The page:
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Increasing Number of Young Children Not Getting Vaccinated, CDC Reports

Young children need vaccines against a range of potentially serious diseases, many of which have been nearly eradicated in the U.S. because of parents following immunization schedules. However, an estimated 100,000 pre-schoolers have not had a vaccination against any of the 14 diseases for which shots are recommended, according to a new report [1] from the U.S. Centers for Disease Control and Prevention (CDC).

The CDC says that the percentage of children age 2 and younger who are not getting all of their vaccinations has increased four-fold over the past 17 years.

Young children are particularly vulnerable to complications from vaccine-preventable diseases, some of which can be fatal, the CDC says. Overall, most young children — about 70 percent — have had all their shots. But the growing trend of the most vulnerable not getting their shots is very concerning to public officials and pediatricians.

Researchers did not ask parents why their kids were not vaccinated. But some trends were noted by the CDC. Children who were uninsured or insured by Medicaid, and those who lived outside of a major metropolitan area, were less likely to be vaccinated, compared to those with private insurance or those who lived in a city. About 7 percent of uninsured children did not receive their vaccinations, compared to 0.8 percent of children with private insurance, the CDC found.

Getting vaccinated is one of the best ways to protect infants, children and teens from potentially harmful diseases. Some diseases, such as polio and diphtheria, have become rare in the U.S. because of vaccinations. Thanks to the Measles, Mumps, and Rubella (MMR) vaccination, cases of the viral disease mumps had become rare occurrences since the late 1960s. But there seems to be a resurgence across the U.S. and other parts of the world which is being blamed partially on the waning of vaccine-induced immunity in adults.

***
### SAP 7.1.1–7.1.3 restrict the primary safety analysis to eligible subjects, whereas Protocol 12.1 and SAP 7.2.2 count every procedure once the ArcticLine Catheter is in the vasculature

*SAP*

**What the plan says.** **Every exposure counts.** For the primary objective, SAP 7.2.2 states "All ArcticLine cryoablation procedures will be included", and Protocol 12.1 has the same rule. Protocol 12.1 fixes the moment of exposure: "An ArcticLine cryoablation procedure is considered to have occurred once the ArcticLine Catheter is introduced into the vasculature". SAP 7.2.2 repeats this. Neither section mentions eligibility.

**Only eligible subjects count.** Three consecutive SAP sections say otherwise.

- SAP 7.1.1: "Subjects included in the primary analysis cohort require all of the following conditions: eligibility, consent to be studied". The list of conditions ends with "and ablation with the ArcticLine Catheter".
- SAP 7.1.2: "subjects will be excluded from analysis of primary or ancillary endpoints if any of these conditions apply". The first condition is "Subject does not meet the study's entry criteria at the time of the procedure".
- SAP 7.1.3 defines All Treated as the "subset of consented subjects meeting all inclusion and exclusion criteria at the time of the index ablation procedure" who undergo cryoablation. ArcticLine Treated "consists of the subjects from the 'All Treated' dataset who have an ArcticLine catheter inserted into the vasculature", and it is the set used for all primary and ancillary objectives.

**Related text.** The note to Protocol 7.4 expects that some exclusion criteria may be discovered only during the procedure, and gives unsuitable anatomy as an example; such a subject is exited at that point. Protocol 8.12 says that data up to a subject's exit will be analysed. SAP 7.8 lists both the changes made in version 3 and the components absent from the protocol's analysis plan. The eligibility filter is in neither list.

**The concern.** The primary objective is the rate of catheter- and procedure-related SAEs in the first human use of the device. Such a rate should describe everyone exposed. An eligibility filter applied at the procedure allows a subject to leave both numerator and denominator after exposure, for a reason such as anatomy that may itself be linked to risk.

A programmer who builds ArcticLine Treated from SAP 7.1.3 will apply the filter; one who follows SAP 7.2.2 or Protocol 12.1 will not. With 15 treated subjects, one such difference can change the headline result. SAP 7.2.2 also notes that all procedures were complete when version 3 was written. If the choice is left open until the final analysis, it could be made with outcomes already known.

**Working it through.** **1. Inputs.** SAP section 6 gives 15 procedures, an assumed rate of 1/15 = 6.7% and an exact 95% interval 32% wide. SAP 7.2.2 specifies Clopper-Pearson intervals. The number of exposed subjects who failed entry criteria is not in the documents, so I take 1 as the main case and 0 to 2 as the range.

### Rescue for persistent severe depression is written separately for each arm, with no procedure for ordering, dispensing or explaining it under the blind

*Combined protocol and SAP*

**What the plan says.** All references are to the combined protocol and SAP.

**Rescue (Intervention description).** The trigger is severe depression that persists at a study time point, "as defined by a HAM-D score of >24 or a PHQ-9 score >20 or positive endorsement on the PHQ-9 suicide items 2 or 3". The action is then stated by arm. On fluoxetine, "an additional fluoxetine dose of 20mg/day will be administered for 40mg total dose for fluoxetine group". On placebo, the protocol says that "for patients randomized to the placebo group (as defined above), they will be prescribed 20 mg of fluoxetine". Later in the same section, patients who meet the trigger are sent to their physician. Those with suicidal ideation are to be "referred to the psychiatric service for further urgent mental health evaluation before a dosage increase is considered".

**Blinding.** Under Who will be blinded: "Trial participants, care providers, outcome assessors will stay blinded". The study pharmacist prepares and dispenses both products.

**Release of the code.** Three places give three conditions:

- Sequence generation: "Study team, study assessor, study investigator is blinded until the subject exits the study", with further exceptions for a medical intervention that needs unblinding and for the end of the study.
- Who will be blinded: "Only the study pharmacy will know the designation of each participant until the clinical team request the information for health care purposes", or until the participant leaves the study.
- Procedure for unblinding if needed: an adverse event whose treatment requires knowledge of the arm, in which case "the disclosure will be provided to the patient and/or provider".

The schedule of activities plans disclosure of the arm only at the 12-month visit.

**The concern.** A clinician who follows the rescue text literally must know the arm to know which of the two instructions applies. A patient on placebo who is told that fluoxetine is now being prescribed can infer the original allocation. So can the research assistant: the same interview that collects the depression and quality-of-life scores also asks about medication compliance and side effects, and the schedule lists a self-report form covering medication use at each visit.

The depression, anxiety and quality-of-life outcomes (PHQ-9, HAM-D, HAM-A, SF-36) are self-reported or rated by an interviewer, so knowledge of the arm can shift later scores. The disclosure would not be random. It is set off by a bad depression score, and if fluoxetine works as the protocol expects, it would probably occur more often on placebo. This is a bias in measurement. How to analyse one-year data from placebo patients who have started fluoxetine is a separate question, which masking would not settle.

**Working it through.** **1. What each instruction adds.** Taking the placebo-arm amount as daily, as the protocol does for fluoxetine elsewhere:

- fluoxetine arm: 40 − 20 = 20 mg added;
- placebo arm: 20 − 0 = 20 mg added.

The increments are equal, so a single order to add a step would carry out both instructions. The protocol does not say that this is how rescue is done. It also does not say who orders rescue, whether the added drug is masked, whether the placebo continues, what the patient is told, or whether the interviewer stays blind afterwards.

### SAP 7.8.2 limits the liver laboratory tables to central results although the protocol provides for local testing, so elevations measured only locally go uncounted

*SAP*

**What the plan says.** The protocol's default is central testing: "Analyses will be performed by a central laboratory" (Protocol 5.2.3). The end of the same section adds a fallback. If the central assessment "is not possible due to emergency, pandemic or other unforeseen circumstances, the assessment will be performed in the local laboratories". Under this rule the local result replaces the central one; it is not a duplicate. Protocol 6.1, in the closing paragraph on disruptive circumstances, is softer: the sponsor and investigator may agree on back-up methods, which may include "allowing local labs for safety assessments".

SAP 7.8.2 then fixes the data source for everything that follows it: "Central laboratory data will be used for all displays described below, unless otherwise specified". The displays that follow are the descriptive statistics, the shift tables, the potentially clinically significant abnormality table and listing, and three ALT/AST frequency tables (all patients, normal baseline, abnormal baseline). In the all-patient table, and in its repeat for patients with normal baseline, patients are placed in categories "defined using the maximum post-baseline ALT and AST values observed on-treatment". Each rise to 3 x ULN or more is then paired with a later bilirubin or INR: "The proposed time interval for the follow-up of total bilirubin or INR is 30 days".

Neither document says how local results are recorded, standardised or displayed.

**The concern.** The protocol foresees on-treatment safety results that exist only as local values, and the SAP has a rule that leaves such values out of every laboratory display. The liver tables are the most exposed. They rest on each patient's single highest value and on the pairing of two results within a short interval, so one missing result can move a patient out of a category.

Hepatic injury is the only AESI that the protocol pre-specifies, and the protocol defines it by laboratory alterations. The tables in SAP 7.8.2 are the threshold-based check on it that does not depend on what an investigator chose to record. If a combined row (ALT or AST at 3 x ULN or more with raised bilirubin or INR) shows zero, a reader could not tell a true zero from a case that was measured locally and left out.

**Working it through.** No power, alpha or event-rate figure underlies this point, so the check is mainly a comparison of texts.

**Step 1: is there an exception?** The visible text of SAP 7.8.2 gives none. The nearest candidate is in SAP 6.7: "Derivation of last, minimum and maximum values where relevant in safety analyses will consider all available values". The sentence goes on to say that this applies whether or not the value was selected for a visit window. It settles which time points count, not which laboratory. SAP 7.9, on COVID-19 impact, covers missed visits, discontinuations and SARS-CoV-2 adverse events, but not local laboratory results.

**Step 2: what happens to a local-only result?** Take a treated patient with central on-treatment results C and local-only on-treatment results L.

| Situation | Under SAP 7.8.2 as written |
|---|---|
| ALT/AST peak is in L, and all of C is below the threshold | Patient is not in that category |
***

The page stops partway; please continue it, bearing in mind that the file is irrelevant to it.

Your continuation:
The CDC emphasizes that Vaccines For Children [2] (VFC) is a federally funded program that provides vaccines at no cost to children who might not otherwise be vaccinated because of inability to pay. “Vaccination coverage differences by insurance status are concerning, given that children insured by Medicaid and uninsured children are eligible for the VFC program, which was designed to remove financial barriers by providing free vaccines to program participants,” the CDC says in its new report.

Public health officials have said that misconceptions about side effects linked to childhood vaccinations may also be a factor in the rising number of unvaccinated pre-schoolers.

“There’s a lot of misconceptions about the use of vaccines and the risks of vaccines — but they have not proven to be true,” says Francisco Medina, M.D. [3], director of Pediatric Emergency Services and Chief of Pediatrics at Homestead Hospital [4]. “Part of our work is to find out if a child is up-to-date with vaccines because a child who is sick is at risk of developing one of these diseases, and then our diagnosis may change.”

Consult with your doctor if you have any questions about vaccinations for your children and teens, says Dr. Medina. He stresses that hospitals are seeing a resurgence in diseases that had become rare. The United States, for example, saw a record number of measles cases in 2014, with 668 cases from 27 states reported to the CDC. Moreover, outbreaks of whooping cough at middle and high schools have occurred.

“These are diseases we may not have seen since the 1980s and 1970s,” says Dr. Medina. “And we’re seeing some of them again. A few months ago, we had a patient with whooping cough and another patient with mumps.”

Whooping cough, a highly contagious respiratory tract infection, and the mumps, a viral infection that affects the salivary glands, are both preventable by vaccine.

“If you have a question as a parent: ‘Why should I give vaccinations to my child?’ We will try to help you,” Dr. Medina says. “If we can’t, we’ll refer you to proper documentation or references that you can check. But it makes life much easier for your child to be up-to-date with their vaccines.”